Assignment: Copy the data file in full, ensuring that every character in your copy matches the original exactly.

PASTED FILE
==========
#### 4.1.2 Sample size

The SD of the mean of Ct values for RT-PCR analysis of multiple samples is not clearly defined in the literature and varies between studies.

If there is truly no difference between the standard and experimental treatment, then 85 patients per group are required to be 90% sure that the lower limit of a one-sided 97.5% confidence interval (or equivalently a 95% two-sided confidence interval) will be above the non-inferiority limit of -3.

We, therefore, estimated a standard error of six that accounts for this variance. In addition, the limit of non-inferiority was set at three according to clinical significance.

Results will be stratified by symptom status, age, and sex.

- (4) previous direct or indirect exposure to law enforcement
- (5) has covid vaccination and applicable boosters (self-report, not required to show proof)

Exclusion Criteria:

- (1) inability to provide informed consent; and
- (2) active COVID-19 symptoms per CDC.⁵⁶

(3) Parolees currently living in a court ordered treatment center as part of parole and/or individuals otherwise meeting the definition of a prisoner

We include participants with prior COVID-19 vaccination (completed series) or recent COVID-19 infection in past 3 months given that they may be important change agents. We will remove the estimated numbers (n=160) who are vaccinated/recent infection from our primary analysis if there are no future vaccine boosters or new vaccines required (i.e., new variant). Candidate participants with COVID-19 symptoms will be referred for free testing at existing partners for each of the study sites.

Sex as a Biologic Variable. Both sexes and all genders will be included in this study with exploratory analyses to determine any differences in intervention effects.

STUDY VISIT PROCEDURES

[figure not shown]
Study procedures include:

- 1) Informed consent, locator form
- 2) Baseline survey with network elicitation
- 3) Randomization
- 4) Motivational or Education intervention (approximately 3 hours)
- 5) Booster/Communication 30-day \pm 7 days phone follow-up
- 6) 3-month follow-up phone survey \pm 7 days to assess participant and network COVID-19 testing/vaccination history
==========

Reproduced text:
#### 4.1.2 Sample size

The SD of the mean of Ct values for RT-PCR analysis of multiple samples is not clearly defined in the literature and varies between studies.

If there is truly no difference between the standard and experimental treatment, then 85 patients per group are required to be 90% sure that the lower limit of a one-sided 97.5% confidence interval (or equivalently a 95% two-sided confidence interval) will be above the non-inferiority limit of -3.

We, therefore, estimated a standard error of six that accounts for this variance. In addition, the limit of non-inferiority was set at three according to clinical significance.

Results will be stratified by symptom status, age, and sex.

- (4) previous direct or indirect exposure to law enforcement
- (5) has covid vaccination and applicable boosters (self-report, not required to show proof)

Exclusion Criteria:

- (1) inability to provide informed consent; and
- (2) active COVID-19 symptoms per CDC.⁵⁶

(3) Parolees currently living in a court ordered treatment center as part of parole and/or individuals otherwise meeting the definition of a prisoner

We include participants with prior COVID-19 vaccination (completed series) or recent COVID-19 infection in past 3 months given that they may be important change agents. We will remove the estimated numbers (n=160) who are vaccinated/recent infection from our primary analysis if there are no future vaccine boosters or new vaccines required (i.e., new variant). Candidate participants with COVID-19 symptoms will be referred for free testing at existing partners for each of the study sites.

Sex as a Biologic Variable. Both sexes and all genders will be included in this study with exploratory analyses to determine any differences in intervention effects.

STUDY VISIT PROCEDURES

[figure not shown]
Study procedures include:

- 1) Informed consent, locator form
- 2) Baseline survey with network elicitation
- 3) Randomization
- 4) Motivational or Education intervention (approximately 3 hours)
- 5) Booster/Communication 30-day \pm 7 days phone follow-up
- 6) 3-month follow-up phone survey \pm 7 days to assess participant and network COVID-19 testing/vaccination history